Animal Rights

Experimenting On Animals Is Wrong, Regardless Of Whether They're Cute And Furry, Or Ugly Pests

| by Nik Bonopartis
A human ear grown on the back of a lab rat in Japan.A human ear grown on the back of a lab rat in Japan.

Anyone who's ever owned a pet knows animals have an entire range of human-like emotions.

Dog breeds like the Border Collie and German Shepherd require lots of play time, attention and exercise, and when they don't get it, their frustration manifests in destructive ways. House cats have the emotional intelligence of human toddlers: Although their tails reveal a wealth of information about their moods, their meows are attempts at conversing with us humans since they know we're verbal creatures. Adult cats don't meow at each other, and cat owners quickly learn to distinguish between the insistent meows of "I'm hungry!" to the plaintive cries of a frustrated or injured cat.

Lots of people make the claim that animals aren't sentient, but that's a misconception based on a misunderstanding of the word itself and ignorance of the thousands of animal cognition studies that have proved the world's intelligent animals are capable of things like abstract thought, rudimentary language, and sense of self. Animals may not be sapient, but sentience by definition is the ability to feel.

As sites like YouTube prove, Americans are appalled at the way cats and dogs are treated in countries like Korea and Vietnam, where the former appear on restaurant menus as "little tiger" and the latter are served up in annual dog meat festivals.

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But it's not just our furry friends who can feel pain, which is why we need to say no to invasive animal testing that subjects thinking, feeling creatures to horrible pain and miserable lives -- lives that often end the moment they're no longer useful to research scientists.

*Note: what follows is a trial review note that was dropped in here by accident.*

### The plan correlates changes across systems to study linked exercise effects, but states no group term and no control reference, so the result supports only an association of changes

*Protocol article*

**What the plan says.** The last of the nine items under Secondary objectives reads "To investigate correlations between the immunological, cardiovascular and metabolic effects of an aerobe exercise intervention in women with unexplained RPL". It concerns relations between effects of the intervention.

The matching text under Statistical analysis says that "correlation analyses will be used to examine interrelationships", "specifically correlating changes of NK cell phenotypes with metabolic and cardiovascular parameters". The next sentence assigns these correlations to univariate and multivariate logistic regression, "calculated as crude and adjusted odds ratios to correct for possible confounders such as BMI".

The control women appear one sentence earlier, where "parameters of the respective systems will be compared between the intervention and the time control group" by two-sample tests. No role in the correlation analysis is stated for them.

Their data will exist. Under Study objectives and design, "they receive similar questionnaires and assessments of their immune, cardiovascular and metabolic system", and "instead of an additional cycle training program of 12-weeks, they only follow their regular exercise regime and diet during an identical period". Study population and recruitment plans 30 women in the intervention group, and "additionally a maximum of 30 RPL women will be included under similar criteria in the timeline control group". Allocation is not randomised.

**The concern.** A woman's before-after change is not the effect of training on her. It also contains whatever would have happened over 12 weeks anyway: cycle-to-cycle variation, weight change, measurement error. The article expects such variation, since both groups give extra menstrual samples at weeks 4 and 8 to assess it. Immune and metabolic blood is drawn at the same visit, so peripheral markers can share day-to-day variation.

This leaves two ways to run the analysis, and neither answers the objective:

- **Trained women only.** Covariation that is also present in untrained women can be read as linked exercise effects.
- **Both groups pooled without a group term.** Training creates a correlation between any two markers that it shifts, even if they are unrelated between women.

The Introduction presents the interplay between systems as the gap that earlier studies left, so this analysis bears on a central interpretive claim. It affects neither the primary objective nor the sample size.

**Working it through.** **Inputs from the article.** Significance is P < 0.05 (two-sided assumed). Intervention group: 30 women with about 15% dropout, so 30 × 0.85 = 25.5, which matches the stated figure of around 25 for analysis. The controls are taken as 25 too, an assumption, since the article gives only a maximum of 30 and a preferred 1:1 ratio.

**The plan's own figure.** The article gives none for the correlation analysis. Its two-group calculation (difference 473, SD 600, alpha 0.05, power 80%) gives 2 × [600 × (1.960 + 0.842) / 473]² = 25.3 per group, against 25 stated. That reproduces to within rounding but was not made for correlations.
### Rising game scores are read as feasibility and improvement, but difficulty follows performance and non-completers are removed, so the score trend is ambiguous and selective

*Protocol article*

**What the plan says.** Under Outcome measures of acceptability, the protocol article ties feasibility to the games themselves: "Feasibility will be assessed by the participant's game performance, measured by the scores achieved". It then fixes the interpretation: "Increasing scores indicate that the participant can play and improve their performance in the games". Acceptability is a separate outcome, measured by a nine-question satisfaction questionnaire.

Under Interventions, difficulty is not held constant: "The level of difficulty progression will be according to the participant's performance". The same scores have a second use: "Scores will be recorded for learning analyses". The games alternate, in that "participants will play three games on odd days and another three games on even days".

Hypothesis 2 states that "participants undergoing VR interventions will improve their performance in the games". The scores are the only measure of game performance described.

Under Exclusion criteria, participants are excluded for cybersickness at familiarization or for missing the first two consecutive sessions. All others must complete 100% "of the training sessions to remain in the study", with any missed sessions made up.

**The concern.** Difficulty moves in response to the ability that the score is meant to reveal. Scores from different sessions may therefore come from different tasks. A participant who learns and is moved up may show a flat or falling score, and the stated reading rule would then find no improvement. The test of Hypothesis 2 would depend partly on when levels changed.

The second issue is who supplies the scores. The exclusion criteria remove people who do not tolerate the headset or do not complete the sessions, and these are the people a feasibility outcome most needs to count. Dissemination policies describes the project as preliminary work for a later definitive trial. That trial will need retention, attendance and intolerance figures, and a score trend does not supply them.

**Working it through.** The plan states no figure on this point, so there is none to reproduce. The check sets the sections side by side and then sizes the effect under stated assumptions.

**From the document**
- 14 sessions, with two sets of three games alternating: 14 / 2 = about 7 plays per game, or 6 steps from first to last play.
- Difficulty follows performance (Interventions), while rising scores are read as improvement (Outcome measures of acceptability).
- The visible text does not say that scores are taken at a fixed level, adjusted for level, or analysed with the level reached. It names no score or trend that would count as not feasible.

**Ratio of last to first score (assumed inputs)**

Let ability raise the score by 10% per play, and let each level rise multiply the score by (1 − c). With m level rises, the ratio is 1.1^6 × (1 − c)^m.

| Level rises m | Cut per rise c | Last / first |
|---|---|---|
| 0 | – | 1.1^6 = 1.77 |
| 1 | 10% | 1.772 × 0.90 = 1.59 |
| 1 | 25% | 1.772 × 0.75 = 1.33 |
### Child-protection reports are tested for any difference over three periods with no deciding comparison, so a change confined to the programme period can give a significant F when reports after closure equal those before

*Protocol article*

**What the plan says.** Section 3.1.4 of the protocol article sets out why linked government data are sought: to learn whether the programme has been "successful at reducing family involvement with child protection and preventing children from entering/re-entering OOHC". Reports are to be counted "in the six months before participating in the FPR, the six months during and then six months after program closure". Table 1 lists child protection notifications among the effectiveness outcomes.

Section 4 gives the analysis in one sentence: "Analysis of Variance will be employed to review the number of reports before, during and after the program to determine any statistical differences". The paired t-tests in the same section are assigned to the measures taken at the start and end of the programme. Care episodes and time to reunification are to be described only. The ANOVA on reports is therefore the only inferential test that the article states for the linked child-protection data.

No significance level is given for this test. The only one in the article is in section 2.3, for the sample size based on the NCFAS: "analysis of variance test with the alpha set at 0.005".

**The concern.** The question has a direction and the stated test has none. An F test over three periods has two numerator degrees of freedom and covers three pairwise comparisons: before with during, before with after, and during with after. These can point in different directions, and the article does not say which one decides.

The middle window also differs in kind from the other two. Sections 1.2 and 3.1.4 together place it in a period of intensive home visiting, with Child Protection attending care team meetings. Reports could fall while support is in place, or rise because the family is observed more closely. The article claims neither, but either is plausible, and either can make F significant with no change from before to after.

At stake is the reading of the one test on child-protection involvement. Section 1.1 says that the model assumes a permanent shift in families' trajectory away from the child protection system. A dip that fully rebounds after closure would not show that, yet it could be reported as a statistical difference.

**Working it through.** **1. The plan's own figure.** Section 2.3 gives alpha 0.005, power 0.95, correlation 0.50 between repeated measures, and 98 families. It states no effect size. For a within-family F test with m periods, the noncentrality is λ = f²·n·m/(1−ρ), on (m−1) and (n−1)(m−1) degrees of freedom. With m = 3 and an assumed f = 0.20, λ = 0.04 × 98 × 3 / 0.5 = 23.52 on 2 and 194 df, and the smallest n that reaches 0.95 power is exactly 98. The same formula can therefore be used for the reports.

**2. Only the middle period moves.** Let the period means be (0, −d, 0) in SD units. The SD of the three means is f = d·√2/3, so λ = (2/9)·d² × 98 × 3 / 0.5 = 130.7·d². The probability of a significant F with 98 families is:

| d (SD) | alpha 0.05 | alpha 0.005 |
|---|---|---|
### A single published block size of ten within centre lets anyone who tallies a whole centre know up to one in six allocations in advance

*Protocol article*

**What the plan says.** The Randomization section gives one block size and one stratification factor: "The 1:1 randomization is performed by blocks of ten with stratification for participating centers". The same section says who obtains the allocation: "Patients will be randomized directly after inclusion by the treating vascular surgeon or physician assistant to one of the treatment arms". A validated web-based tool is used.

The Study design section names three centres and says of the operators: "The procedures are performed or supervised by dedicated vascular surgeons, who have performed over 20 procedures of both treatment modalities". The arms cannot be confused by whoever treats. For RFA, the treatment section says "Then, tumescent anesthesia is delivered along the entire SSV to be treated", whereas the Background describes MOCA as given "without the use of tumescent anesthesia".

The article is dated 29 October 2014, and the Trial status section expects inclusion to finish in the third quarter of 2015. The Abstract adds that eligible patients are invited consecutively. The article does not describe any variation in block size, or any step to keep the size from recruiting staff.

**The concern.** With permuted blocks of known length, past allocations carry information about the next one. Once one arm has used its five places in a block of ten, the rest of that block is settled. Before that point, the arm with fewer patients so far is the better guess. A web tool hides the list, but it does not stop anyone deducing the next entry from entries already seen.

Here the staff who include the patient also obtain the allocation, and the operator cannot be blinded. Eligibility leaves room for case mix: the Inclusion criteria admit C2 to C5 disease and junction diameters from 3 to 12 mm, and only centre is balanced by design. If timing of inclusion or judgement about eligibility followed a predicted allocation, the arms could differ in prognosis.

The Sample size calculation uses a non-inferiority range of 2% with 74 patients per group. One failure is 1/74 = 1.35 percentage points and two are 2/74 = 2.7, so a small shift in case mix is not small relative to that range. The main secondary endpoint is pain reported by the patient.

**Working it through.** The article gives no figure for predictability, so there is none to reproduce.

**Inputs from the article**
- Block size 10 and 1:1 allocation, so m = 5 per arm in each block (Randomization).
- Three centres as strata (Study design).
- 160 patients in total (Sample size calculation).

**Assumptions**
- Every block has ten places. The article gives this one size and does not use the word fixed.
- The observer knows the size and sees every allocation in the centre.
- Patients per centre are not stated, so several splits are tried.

Those facts were illustrated on Jan. 24, when scientists in Tokyo revealed they'd successfully grown a "human ear" on the back of a laboratory rat, Discovery reported. The scientists, from Tokyo and Kyoto universities, used stem cells to create cartilage, which was then molded into the shape of a human ear on the back of the unfortunate rat.

The researchers said they hope the breakthrough will allow them to produce ears "grown to order" within half a decade, the Daily Mail notes. Those ears would replace the exterior parts of ears lost or mangled in car accidents and combat, as well as disease. They said the ears can also help children born with facial abnormalities.

There are, however, two crucial points to consider.

The first is that the scientists aren't actually growing ears. The "replacement" ears are simply stem cells converted into cartilage and molded into the shape of an ear. There are no replacements for the functional elements of human ears, meaning the "ears" produced by Japanese scientists are cosmetic only.

Secondly, while it's admittedly difficult to drum up sympathy for animals typically classified as pests, the fact is that they're thinking, feeling creatures. Their similarity to humans is why scientists choose them as research subjects in the first place.

Noting that "almost all human genes known to be associated with diseases have counterparts in the rat genome," the National Human Genome Research Institute makes the case for using rats as research subjects. The fact that humans, mice and rats share DNA sequences is the very reason mice and rats are staples of lab research.

Seeing images of our furry friends in laboratories pulls at the heartstrings, which is why so many people object to the estimated 20,000 cats and 65,000 dogs used as research subjects every year in the U.S. It's an emotional reaction. But as the dominant species on this planet, the animals with the most evolved brains, our logical side should tell us that it's wrong to experiment on any feeling animal, regardless of whether they're cute or not. That means objecting to the more than 70,000 primates, 50,000 pigs and the innumerable mice and rats whose lives begin and end in laboratories across the country.

Being the dominant species on the planet also means we're the Earth's caretakers. Responsibility for protecting the powerless falls on us. That's why it's imperative that we, as a species, pursue methods of research that don't involve destroying the lives of innocent creatures.

Sources: Daily Mail, Discovery, Examiner.com, LiveScience, National Human Genome Research Institute, ProCon.org

Photo source: University of Tokyo, Kyoto University via Discovery, Daily Mail